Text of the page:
Apart from that the world's financial architecture has to be strengthened and the conditions for sustainable growth, which implies finance and ecology of course, but above all the means to promote trade and innovation and to enhance growth everywhere. This means that the emerging countries will have to be attributed new rights and new responsibilities.

2 – Recently voices have been raised in Europe in support of a reform of the international monetary system that could be built on three key elements: the enhancement of crisis management mechanisms, the challenge made to the pre-eminence of the dollar over the international monetary system; and a better coordination of economic and monetary policies. What do you think are the points on which it will be possible to move forwards? If there are any how might it be done?



Voices are not just being "raised" in Europe for changes in a system that was created after the Second World War: the emerging countries obviously want to have their say in the decisions that are made and about the means attributed. This firstly means that greater focus will have to be given to signs international tension on the one hand, whether these are deficits or bubbles, but also to evidence of weakening growth rates, employment and competitiveness on the other. With regard to international currencies the issue of the SDR's [1] is possibly rather more political than real because in reality it means converting the Yuan in the best conditions. The SDR issue for the Chinese is possibly a means for them to gain time and to harass the Americans. Who knows?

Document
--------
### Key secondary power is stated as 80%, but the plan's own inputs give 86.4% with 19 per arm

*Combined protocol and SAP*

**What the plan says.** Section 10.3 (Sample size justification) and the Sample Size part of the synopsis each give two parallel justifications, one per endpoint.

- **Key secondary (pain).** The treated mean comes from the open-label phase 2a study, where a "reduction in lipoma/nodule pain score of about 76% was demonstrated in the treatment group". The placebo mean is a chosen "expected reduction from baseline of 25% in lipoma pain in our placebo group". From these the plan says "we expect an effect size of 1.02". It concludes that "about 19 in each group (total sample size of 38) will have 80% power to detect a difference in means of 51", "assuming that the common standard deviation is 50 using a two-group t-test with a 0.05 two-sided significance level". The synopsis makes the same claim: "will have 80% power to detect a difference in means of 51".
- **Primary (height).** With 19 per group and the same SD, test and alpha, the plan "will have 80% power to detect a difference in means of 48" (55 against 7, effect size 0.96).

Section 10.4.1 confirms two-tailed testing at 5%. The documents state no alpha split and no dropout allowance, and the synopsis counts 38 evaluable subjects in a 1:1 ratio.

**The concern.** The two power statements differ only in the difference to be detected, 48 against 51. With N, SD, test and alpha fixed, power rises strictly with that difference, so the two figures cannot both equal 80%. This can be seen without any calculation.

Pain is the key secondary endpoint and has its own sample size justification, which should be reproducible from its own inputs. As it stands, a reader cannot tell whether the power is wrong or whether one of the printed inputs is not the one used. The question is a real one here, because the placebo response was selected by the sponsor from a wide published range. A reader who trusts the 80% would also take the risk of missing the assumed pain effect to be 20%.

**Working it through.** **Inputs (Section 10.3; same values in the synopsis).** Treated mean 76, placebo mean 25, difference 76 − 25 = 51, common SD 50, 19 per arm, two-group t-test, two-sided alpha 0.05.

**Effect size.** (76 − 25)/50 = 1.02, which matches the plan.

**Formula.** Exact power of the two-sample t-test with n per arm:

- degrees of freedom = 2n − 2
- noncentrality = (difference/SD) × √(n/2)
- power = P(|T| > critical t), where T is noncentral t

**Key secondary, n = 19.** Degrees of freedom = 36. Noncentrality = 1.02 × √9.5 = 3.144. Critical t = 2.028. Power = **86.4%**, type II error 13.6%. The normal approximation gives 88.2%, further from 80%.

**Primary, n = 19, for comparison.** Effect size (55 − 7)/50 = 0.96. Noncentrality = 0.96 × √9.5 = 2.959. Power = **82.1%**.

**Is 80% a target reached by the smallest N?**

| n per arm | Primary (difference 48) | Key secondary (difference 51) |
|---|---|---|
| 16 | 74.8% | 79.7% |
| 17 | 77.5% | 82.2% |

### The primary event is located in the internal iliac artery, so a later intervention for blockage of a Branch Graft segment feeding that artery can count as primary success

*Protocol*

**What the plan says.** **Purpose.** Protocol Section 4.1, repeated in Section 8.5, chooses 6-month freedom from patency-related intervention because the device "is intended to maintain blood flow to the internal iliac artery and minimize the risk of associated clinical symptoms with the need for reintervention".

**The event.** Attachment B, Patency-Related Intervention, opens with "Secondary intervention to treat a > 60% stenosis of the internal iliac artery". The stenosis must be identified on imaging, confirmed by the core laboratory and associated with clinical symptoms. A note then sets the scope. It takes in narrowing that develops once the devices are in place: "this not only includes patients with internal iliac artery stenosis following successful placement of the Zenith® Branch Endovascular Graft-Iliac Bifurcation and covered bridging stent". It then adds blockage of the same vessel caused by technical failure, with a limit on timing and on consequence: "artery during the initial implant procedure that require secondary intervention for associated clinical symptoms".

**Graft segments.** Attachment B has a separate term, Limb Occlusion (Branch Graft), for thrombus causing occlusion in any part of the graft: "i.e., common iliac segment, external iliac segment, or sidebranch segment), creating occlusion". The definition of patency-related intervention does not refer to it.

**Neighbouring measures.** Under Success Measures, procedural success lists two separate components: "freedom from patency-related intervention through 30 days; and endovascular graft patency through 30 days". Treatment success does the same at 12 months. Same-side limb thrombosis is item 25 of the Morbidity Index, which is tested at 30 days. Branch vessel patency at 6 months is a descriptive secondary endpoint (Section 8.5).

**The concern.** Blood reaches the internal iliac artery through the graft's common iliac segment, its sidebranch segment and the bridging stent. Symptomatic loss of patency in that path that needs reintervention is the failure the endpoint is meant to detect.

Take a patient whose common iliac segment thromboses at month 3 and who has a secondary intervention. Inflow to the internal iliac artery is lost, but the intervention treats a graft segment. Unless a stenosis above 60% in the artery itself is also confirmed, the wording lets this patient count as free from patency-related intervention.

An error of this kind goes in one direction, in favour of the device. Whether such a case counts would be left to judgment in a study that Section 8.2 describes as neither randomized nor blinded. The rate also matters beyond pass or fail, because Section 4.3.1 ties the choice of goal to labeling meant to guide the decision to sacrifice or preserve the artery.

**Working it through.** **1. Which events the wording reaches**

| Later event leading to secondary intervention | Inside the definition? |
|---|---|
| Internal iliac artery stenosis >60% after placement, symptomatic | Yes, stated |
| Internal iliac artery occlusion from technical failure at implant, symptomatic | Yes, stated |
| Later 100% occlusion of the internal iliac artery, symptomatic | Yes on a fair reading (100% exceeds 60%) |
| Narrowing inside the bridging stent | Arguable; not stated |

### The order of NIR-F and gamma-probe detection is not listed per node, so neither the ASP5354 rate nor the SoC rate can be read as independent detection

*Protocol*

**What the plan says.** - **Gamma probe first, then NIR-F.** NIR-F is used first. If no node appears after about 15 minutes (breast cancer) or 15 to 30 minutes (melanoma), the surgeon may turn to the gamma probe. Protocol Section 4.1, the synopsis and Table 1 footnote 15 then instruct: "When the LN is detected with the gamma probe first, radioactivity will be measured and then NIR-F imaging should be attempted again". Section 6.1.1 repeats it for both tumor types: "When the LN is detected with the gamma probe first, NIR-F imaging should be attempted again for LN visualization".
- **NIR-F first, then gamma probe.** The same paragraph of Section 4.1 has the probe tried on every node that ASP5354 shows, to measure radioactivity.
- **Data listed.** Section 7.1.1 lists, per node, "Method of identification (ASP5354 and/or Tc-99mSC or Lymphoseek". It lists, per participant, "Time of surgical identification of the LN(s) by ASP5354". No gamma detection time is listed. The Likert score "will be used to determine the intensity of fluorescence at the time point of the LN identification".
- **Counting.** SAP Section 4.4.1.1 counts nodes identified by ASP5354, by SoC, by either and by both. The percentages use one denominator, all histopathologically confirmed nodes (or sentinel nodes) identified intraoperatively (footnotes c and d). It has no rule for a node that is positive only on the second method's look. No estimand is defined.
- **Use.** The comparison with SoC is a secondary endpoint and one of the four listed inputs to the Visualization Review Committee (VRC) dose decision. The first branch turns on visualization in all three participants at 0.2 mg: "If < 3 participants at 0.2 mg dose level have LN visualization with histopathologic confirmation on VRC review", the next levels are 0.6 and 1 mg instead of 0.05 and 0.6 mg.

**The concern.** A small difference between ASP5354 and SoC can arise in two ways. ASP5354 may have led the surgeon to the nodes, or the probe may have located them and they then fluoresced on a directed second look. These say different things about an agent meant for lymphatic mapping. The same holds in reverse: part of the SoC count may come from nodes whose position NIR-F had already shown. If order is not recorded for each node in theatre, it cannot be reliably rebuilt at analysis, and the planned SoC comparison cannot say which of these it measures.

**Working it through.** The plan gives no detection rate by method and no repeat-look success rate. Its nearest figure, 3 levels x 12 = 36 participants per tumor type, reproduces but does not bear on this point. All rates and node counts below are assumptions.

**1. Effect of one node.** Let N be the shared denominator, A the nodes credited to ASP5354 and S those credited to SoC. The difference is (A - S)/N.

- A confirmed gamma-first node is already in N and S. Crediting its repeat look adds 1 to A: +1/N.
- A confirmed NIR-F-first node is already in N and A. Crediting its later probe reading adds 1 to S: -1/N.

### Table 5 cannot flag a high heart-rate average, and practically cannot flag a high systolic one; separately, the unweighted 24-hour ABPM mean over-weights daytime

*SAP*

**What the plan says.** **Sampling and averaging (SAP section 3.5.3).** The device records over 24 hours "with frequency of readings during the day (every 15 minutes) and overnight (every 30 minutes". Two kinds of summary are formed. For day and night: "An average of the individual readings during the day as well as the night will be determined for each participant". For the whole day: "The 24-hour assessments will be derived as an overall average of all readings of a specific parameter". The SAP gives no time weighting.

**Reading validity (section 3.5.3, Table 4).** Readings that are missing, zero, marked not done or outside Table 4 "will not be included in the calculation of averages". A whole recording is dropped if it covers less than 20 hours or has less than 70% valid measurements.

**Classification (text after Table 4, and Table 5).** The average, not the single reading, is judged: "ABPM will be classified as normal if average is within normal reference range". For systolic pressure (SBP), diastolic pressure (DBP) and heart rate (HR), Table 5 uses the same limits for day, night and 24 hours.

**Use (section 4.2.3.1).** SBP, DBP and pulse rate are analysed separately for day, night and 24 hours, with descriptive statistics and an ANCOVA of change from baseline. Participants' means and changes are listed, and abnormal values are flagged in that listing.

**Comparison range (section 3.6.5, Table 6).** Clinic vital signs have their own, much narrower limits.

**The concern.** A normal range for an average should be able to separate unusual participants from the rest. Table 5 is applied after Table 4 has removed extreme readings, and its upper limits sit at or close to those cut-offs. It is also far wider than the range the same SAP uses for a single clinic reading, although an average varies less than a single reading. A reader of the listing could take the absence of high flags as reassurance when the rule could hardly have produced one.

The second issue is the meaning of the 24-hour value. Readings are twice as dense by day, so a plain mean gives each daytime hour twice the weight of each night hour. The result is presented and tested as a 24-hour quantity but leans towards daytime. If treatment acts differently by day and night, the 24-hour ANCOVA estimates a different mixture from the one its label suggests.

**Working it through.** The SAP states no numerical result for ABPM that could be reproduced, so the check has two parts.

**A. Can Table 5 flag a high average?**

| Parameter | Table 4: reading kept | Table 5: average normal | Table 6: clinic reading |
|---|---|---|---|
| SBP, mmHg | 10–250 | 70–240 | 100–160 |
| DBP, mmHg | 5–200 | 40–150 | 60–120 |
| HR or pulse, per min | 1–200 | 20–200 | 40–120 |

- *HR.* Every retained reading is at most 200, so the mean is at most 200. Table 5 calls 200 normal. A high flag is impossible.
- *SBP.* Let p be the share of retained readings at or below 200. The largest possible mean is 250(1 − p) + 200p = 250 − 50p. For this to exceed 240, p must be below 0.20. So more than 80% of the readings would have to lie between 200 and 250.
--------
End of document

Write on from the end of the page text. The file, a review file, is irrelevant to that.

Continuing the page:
3 – The volatility of the euro and its overvaluation in the face of the Chinese currency in particular is bad for European external trade since the competitiveness of its export countries and the ability of investors to make their forecasts are both affected. And yet Europe seems incapable of having any influence over these issues. In this context can the European Union (in the euro area at least) afford not to have a joint external economic representation within the major international organisations such as the IMF, the World Bank and the G20 of course?